This article was originally published in Frankie Magazine #20. It was in response to the man myth – the way to a man’s heart is through his stomach.

This saying was first coined by the United States Chief Medical Surgeon Ernie Monbulk in Connecticut in 1943. At the time he was giving a lecture to a group of medical interns, in a stifling lecture theatre during an intense heat wave. What he actually meant to say was ‘the way to a man’s heart is through the pulmonic valve,’ however, it was such a hot day! His mind got to drifting, and, as documented in his 1963 memoir ‘The forty year old surgeon,’ at the time of his infamous blunder he was actually thinking about the mermaid cake his dear mother made him for his eleventh birthday. Except, in his adult memory, he couldn’t help but focus on the well endowed chest his mother had sculpted. Oh how hungry he was! What he would have now given to nibble at that pale pink frosting. A powerful man was overcome that day by the curvy mistress of cake.

As we all know, men are wispy, flakey sea captains, destined to be ruled by the tides of their metabolism on the good ship SS blood-sugar. Ahar, after a solid meal there’s wind in the sails and a clear sky ahead – anything’s possible – the stomach juices rise and fall with wistful abandon, a man stands tall – proud – he is a man of activity! Of fair spirit! Of salty confidence. However, on the horizon lurks the pirates of hunger, smudging up the sun and leading his manships astray to shallow, barren shores. Once emptied of his lunchy riches, the revered boy admiral is driven to madness, ordering his most cherished crew to walk the plank, before flailing about in a vacuous rage of astronomical self-pity.

Now, is to say that men fall apart when they haven’t eaten fair, or is it more accurate to suggest that ‘everyone’ falls apart? Asking around, I note that it is generally regarded as a man thing to get clinically cranky when famished. Perhaps this has less to do with genetics and reflects more on sir’s general inability to deftly process untoward emotions. Perhaps the action of a man saying: ‘I really need to eat now or I’m going to lose my freaking melon,’ is his way of saying: ‘I am vulnerable, uncomfortable and I need to remind you at this time that I require care, despite my rugged exterior and appreciation of Transformers.’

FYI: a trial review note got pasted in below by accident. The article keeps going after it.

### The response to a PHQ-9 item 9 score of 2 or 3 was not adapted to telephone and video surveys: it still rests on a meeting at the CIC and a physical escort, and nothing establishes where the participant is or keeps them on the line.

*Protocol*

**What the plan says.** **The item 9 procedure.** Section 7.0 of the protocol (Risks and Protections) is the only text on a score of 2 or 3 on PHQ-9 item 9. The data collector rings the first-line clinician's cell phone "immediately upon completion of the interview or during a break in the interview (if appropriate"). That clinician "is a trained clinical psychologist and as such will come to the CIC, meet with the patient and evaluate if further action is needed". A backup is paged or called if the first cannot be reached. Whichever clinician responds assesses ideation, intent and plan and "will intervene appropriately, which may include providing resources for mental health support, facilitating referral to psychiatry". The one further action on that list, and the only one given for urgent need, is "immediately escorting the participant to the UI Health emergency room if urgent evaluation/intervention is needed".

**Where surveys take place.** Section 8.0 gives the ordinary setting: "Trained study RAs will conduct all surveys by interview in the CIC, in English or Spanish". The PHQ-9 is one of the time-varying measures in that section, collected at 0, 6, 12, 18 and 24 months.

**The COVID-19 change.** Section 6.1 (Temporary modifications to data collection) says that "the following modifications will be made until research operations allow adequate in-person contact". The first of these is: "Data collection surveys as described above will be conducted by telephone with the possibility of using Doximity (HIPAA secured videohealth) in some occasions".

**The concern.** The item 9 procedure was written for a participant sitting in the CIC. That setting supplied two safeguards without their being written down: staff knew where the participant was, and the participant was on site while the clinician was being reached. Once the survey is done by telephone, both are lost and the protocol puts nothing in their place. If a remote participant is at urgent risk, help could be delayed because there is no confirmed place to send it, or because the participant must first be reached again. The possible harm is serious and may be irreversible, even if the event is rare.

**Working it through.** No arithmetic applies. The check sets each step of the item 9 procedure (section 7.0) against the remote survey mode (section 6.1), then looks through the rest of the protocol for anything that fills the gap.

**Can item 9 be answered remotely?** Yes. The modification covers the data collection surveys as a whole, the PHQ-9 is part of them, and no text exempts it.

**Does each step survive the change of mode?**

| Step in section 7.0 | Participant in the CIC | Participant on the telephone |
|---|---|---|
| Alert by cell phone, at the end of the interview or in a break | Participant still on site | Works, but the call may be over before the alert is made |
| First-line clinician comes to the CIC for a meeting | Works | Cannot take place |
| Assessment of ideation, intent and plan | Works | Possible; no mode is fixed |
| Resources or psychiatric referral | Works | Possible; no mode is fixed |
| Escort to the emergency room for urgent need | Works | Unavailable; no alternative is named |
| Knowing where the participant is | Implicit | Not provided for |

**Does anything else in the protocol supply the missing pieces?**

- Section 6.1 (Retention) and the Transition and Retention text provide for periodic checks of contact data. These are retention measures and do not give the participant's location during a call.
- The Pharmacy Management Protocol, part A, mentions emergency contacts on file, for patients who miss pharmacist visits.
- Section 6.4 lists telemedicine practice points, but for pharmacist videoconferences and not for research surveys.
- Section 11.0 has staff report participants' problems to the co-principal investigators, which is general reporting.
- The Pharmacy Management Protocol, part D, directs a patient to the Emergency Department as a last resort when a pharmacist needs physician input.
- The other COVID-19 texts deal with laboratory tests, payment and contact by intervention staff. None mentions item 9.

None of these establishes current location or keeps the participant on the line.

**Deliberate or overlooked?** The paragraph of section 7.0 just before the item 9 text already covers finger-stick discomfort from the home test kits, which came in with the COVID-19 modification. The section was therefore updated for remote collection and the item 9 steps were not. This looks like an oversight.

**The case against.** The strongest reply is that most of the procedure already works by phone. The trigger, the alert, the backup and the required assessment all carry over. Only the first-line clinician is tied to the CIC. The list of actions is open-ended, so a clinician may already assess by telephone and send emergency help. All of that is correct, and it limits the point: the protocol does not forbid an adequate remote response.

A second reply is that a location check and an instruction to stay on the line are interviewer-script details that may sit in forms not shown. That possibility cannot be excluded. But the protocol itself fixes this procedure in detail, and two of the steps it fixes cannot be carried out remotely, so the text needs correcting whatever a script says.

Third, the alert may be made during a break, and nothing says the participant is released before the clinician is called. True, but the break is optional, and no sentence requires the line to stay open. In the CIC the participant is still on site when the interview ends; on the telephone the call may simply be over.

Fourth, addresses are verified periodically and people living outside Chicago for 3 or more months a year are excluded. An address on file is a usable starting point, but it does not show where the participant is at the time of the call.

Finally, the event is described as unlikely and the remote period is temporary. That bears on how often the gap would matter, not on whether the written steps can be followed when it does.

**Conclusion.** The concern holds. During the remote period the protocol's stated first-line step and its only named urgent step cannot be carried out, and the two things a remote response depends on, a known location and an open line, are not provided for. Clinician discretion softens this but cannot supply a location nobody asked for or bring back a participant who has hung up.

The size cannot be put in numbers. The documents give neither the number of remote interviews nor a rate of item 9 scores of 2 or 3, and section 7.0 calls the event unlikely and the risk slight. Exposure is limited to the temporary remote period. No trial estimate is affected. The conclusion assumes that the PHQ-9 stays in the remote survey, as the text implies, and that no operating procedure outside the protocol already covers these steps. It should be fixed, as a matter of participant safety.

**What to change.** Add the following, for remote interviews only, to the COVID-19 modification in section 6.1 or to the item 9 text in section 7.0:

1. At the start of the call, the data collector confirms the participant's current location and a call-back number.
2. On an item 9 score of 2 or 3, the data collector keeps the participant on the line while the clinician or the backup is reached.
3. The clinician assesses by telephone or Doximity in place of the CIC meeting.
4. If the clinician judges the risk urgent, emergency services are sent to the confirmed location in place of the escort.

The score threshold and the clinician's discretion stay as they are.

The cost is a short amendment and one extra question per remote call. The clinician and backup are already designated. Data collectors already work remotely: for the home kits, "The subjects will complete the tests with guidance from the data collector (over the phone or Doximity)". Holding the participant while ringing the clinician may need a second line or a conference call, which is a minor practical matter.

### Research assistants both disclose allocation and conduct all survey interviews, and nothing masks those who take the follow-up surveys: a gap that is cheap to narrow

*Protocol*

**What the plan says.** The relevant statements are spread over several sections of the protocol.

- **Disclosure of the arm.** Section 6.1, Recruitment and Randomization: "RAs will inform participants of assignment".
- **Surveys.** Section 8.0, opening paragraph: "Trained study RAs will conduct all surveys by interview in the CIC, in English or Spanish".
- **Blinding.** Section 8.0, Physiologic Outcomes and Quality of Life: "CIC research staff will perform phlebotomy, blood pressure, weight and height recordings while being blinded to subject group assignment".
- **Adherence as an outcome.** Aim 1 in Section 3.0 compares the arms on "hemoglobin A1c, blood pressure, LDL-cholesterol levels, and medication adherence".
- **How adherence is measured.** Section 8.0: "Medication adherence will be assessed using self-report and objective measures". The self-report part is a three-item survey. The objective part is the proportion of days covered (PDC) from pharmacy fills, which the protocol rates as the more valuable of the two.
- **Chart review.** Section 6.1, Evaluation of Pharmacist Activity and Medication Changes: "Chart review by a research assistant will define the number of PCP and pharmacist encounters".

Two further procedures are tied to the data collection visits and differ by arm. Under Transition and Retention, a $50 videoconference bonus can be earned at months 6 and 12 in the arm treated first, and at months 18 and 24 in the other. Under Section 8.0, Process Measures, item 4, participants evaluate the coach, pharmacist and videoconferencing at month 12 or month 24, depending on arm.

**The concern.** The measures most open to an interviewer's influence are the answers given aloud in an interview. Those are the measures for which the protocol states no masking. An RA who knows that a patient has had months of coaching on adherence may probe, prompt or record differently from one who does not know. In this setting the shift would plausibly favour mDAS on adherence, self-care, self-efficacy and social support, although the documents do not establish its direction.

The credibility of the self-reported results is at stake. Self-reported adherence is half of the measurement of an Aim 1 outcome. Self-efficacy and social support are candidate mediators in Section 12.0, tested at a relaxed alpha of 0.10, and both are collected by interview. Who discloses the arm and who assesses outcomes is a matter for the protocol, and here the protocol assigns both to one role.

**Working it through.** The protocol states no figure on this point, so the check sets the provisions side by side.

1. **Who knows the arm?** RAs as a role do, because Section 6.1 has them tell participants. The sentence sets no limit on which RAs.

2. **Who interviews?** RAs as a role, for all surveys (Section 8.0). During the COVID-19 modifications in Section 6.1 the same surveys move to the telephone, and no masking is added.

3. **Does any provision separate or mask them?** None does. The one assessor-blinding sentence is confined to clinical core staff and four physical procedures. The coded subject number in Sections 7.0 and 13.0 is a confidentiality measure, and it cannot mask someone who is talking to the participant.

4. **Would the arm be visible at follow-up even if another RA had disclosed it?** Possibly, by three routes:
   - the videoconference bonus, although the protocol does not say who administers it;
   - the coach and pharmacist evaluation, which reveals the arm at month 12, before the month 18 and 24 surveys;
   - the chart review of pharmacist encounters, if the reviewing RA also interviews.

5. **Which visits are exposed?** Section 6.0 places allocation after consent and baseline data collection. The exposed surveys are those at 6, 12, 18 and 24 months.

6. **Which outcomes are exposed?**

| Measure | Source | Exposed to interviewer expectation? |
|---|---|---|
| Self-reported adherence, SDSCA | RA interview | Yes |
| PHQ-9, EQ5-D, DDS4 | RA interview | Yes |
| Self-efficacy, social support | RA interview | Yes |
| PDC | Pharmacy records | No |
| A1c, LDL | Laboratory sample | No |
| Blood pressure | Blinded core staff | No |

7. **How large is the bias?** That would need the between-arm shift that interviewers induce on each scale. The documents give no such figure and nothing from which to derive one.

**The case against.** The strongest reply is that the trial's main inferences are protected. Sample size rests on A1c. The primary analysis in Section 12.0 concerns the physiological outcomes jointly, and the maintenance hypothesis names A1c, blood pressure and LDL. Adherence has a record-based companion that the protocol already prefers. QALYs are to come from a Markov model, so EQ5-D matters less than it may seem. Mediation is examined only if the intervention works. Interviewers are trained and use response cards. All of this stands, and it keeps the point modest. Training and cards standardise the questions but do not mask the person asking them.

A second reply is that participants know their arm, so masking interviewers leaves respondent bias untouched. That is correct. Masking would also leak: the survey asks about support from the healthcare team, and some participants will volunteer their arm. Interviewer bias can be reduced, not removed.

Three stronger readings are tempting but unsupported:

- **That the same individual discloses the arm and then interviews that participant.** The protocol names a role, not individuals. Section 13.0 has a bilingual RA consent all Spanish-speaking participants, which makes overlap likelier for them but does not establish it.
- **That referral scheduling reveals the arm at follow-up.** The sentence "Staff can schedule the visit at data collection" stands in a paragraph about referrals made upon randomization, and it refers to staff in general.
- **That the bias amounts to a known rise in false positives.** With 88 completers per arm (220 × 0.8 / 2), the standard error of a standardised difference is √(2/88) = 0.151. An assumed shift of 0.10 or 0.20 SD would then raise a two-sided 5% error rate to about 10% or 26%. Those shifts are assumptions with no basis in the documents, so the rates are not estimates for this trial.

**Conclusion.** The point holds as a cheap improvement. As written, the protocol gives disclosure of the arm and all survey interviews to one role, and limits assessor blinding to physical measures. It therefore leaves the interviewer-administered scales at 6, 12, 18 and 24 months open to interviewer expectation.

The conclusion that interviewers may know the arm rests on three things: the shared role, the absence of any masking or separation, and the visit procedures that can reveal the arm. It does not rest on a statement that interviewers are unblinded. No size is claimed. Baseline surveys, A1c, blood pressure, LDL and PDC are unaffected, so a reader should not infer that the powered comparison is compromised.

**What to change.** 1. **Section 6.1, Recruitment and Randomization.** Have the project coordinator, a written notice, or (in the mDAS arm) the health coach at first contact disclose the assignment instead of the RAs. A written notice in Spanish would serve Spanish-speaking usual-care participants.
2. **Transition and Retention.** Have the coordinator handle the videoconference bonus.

In one of my recent groundbreaking studies, I took all the Justin Heazlewood’s in Melbourne and conducted a simple experiment. I sent them on two dates, one, with a gorgeous record store girl with a great sense of humour who’s signature dish was ‘savlova’ (a meat based dessert). The other was with a plain, real estate secretary who served up a casual menu of pumpkin soup, roast lamb with all the trimmings, followed by apple crumble and ice cream.

I found the results startling. The subject, while clearly having a better time with the indie girl, called the date short, and left soon after dinner. And while conversation was stagnant with the secretary, Justin stayed the night! Sure, the secretary was his flat mate and the indie girl asked him to leave after a lewd incident, but I think the results are obvious.

To suggest that menfolk, as complex and sensitive as we are, can be wooed by pie is utterly offensive and possibly true. We are driven by earthy passion and daring intellect, and the way to our hearts is through love, understanding, and a special kind of food you can’t buy at the supermarket. As Ernie Monbulk said, ‘the way to a man’s brain is through his innuendo.’